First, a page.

Samantha Henig, “The Meh List,” New York Times Magazine (January 20, 2013)
So Canada is on the “meh” list. As you can see from the photo above, this is for things that are “not hot, not not, just meh”; in other words, things that arouse a response no more visceral than a shrug of the shoulders or a muted sigh. Isn’t it a little bit harsh to relegate a whole country to this list? Things like orange Starbursts and panini I can understand; particularly something like panini, which has been trendy for so long that it has now become tiresome. But Canada? We are, after all, a country that most Americans probably know almost nothing about; how can we have become ubiquitous enough to merit such aggressive disinterest?
And to add insult to injury, we place sixth on a list of seven; so, not only are we “meh,” but we’re not even particularly “meh”; we’re less “meh” than January and downward dog; we’re less “meh” than orange Starbursts, for God’s sake. We can’t even excel at being uninteresting.
(And even more stinging, every time I type the word “meh” I can’t help noticing that it contains “eh,” our national intrjection. It’s as if this whole thing has been carefully calibrated to be as insulting as possible.)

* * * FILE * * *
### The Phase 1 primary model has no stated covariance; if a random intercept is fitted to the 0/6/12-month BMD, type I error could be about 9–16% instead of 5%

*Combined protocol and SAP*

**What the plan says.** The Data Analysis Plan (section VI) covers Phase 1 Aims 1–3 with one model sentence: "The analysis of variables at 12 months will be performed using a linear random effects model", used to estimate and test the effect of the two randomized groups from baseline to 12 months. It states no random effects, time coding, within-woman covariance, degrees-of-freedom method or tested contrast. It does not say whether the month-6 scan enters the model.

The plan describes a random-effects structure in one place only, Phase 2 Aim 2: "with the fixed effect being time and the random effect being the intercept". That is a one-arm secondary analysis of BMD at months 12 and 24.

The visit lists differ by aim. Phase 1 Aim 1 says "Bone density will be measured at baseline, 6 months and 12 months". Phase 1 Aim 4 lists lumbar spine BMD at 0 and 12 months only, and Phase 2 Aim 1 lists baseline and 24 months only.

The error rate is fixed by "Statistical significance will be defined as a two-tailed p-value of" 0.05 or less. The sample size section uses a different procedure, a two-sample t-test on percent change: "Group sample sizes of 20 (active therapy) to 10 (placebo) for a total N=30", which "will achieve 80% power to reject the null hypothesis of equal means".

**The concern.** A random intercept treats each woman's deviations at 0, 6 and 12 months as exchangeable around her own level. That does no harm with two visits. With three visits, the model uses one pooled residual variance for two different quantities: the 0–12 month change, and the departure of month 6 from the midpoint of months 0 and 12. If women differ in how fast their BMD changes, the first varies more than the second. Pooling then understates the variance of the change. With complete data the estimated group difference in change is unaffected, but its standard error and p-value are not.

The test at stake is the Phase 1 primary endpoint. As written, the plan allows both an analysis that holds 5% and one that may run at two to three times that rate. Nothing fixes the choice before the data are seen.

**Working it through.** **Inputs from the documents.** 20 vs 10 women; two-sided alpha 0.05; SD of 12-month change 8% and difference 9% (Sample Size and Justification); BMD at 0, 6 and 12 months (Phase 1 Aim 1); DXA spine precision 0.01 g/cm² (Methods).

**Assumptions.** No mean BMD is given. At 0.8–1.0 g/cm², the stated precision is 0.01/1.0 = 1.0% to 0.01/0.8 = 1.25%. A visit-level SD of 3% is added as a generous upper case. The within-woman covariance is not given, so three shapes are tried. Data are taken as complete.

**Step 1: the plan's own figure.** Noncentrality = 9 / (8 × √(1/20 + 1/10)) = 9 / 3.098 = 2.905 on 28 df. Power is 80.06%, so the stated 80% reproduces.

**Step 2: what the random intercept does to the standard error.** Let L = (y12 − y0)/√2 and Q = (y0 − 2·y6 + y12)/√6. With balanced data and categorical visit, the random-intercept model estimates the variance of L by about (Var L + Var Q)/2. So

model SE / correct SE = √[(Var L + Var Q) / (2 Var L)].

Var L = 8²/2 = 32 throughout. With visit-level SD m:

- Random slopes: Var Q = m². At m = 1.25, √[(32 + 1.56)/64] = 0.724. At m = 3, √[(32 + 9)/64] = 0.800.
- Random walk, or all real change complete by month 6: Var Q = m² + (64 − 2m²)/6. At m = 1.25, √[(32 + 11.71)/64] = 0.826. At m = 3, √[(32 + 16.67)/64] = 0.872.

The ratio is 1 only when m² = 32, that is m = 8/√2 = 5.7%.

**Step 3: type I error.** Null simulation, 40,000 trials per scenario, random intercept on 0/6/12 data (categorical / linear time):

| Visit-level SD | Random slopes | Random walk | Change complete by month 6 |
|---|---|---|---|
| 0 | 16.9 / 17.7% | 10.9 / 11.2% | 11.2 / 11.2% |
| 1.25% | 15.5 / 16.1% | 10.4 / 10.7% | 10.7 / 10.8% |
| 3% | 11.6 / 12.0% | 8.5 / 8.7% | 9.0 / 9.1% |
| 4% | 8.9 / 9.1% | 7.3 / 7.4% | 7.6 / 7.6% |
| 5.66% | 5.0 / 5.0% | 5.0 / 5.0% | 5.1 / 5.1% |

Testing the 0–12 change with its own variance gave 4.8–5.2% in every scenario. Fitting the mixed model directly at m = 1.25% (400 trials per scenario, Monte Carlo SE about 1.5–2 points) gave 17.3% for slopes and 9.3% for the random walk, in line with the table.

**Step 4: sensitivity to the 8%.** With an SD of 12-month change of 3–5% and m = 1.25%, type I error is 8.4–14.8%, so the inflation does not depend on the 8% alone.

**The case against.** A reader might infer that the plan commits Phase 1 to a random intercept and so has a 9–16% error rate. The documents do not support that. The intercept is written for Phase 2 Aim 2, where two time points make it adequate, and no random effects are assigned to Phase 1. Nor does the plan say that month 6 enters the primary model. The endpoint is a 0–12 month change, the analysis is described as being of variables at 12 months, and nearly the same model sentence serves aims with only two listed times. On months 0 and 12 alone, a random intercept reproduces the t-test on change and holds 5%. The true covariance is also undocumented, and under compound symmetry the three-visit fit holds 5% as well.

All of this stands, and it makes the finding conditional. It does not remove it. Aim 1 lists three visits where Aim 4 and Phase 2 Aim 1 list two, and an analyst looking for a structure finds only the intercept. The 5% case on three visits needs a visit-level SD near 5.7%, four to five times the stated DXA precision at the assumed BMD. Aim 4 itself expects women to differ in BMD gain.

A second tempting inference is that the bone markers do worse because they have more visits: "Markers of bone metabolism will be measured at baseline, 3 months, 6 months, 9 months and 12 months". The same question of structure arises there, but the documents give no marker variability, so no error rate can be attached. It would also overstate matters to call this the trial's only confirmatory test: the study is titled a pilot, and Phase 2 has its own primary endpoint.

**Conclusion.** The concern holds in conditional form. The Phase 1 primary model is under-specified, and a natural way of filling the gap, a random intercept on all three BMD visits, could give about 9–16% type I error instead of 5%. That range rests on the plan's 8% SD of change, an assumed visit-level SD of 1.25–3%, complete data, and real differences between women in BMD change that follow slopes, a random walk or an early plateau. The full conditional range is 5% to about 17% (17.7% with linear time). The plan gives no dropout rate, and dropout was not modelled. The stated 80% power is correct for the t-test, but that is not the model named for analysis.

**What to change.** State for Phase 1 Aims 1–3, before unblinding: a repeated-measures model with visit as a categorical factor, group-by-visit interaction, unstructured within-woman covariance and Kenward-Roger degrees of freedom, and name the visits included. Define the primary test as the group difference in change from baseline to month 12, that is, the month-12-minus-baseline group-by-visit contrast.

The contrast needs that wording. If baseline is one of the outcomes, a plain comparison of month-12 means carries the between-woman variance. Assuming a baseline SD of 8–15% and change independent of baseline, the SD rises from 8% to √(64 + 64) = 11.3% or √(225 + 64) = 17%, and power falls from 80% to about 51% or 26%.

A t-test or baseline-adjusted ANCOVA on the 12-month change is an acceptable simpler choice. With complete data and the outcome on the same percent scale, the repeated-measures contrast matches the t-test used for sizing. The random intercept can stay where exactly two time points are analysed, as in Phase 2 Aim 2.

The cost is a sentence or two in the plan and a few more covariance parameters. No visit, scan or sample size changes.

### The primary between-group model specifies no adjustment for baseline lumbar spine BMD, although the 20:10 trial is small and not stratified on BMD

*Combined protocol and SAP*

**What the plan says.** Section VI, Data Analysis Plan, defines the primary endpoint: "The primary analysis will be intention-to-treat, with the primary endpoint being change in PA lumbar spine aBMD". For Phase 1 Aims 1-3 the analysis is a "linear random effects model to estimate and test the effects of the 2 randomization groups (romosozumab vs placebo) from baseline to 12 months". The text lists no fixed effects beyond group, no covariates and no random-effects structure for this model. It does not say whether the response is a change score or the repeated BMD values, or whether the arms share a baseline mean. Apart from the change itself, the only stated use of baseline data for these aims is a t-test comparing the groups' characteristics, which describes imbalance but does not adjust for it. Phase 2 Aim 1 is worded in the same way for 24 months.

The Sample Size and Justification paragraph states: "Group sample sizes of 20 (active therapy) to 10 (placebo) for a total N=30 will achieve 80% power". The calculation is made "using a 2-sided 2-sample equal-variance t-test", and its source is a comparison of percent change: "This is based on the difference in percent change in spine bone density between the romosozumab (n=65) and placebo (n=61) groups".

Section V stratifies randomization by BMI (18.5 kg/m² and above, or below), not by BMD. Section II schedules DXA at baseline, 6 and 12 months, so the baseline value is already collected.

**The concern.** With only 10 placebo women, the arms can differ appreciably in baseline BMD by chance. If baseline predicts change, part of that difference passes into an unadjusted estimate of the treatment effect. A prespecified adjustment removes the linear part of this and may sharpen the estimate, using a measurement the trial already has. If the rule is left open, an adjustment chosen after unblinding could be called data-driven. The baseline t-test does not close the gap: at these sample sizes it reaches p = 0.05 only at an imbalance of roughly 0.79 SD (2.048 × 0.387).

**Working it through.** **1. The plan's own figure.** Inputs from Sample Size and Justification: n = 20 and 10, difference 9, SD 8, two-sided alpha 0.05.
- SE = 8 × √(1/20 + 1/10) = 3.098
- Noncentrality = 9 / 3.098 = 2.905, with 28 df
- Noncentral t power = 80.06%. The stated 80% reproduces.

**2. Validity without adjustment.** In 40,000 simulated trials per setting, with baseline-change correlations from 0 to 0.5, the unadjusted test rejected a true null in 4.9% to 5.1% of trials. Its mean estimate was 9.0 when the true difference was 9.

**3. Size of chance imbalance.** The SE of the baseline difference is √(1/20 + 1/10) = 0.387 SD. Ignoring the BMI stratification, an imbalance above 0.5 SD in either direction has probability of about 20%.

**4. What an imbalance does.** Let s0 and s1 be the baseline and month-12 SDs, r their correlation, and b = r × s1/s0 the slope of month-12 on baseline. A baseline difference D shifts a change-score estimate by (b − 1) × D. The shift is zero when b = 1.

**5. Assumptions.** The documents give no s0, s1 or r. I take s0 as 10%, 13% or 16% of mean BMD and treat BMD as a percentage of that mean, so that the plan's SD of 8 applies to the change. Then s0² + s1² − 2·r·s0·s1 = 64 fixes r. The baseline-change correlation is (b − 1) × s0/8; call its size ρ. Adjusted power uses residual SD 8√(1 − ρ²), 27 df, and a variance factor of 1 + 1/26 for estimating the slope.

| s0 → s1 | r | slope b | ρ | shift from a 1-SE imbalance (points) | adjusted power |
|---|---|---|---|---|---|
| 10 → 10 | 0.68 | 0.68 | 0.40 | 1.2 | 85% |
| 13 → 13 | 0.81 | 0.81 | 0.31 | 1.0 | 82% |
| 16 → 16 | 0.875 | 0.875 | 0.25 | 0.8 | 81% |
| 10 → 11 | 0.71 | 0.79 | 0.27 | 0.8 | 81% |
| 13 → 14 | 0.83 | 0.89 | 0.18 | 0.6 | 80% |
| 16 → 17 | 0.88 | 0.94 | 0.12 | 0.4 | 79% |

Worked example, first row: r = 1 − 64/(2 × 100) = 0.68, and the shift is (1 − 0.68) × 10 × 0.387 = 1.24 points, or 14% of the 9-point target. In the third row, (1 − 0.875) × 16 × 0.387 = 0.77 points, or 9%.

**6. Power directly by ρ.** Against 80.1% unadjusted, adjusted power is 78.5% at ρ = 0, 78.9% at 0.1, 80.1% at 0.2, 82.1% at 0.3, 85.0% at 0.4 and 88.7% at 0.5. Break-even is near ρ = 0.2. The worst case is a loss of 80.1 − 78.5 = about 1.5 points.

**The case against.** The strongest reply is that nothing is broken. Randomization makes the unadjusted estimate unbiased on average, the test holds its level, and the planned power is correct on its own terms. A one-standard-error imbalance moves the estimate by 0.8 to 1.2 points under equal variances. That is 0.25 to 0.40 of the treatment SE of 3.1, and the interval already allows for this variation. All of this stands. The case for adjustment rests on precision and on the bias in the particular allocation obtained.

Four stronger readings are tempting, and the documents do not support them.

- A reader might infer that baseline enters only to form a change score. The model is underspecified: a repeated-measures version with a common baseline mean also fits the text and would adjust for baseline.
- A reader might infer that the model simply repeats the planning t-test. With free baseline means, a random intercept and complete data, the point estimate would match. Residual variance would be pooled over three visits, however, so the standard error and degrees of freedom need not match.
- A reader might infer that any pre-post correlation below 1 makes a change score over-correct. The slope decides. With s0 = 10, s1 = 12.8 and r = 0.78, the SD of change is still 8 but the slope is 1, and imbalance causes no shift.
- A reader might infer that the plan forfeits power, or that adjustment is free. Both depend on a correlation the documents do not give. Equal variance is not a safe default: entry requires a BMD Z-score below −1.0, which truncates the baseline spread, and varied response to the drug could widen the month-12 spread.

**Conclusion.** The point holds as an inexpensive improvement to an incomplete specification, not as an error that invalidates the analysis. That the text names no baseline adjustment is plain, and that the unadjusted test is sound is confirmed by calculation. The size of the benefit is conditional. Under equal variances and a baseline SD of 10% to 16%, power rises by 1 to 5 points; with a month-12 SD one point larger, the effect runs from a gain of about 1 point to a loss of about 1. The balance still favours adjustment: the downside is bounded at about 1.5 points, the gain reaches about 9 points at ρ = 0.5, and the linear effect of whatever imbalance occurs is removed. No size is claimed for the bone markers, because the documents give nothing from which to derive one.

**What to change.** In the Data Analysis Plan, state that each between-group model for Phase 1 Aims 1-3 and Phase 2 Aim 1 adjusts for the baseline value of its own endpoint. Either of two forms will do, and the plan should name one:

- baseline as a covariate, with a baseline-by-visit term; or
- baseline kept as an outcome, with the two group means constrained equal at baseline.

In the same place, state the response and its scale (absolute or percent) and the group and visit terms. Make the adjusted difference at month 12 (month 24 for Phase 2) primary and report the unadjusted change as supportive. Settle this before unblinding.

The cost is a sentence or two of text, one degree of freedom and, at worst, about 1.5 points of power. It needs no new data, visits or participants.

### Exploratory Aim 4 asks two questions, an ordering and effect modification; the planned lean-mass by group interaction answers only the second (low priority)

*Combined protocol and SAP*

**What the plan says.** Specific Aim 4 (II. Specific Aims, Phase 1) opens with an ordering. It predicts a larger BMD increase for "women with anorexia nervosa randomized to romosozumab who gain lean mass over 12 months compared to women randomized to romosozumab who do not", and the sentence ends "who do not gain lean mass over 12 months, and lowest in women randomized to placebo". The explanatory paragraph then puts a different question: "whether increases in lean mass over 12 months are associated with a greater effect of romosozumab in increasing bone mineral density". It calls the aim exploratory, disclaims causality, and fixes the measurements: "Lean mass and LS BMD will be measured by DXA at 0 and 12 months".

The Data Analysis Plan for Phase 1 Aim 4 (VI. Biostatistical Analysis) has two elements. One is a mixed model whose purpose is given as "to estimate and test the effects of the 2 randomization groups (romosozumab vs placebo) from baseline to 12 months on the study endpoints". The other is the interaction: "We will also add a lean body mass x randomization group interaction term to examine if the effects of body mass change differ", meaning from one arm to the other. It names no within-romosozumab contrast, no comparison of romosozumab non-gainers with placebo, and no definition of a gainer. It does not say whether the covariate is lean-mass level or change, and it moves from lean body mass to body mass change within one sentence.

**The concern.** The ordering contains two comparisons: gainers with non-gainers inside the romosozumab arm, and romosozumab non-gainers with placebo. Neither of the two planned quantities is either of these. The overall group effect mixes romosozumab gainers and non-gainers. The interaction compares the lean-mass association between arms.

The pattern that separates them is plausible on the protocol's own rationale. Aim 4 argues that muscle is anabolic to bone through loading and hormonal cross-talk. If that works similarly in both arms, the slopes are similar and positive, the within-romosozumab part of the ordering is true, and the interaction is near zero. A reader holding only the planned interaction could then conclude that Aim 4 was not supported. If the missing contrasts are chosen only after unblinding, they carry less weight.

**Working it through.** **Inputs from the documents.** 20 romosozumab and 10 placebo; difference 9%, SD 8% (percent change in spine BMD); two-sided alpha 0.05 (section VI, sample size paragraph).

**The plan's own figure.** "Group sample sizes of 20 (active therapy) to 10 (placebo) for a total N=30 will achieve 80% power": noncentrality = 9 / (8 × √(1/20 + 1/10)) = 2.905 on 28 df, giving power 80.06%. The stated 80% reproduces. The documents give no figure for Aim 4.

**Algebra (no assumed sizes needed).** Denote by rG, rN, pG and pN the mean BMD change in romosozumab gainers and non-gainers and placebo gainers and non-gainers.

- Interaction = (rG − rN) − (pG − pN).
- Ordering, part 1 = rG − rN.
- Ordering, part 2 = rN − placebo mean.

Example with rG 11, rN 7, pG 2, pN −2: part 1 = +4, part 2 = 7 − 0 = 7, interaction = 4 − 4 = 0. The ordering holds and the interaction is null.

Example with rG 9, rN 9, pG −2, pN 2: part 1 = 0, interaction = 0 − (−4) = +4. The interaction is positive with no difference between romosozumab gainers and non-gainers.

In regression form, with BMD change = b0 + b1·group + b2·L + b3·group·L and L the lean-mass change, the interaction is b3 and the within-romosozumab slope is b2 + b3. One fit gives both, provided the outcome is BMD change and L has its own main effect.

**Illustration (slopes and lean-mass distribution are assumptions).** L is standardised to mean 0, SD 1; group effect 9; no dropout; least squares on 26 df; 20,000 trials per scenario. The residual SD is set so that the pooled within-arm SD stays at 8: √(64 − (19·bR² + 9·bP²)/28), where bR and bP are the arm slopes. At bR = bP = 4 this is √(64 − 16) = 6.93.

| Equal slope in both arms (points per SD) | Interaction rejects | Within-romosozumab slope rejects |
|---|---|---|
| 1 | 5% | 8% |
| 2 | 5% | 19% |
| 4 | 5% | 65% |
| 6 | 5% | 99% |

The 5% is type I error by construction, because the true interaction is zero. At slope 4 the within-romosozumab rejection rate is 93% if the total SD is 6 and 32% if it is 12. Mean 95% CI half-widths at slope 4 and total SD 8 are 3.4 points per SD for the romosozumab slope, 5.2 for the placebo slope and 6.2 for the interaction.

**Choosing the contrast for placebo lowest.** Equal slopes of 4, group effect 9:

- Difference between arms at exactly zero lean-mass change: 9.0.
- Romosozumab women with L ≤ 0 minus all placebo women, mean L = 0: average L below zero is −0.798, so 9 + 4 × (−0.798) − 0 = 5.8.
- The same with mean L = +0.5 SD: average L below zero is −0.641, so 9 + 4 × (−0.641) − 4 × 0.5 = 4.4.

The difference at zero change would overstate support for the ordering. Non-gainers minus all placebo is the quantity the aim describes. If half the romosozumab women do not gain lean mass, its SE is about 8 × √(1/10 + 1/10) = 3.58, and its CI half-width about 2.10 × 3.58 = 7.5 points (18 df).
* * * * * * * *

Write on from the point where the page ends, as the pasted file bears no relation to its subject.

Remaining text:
It’s especially hurtful considering that, just a couple of months ago, we were being lauded in the New York Times for our willingness to welcome left-leaning Americans in the event of a Romney victory in the presidential election. Now that the danger has passed, it’s safe to sneer at us once again.
Even stranger, though, is the fact that Canada is actually praised in another part of the paper, in an article titled “Inequality Is Holding Back The Recovery”; and it’s written by Joseph E. Stiglitz, no less, a Nobel laureate in economics and so perhaps a slightly more authoritative voice than Samantha Henig:
Our skyrocketing inequality – so contrary to our meritocratic ideal of America as a place where anyone with hard work and talent can “make it” – means that those who are born to parents of limited means are likely never to live up to their potential. Children in other rich countries like Canada, France, Germany and Sweden have a better chance of doing better than their parents did than American kids have. (New York Times Sunday Review, January 20, 2013, p. 8)
Now that’s more like it. Canada – land of more opportunity than America! Doesn’t sound so “meh” to me. And notice we’re mentioned first in this list – ahead of France and Germany, and even ahead of Sweden. In my experience, when Canada is mentioned in this context, we always seem to be trailing behind Sweden, and perhaps another Scandinavian country as well, almost like an afterthought. But not this time.
Take that, Samantha Henig.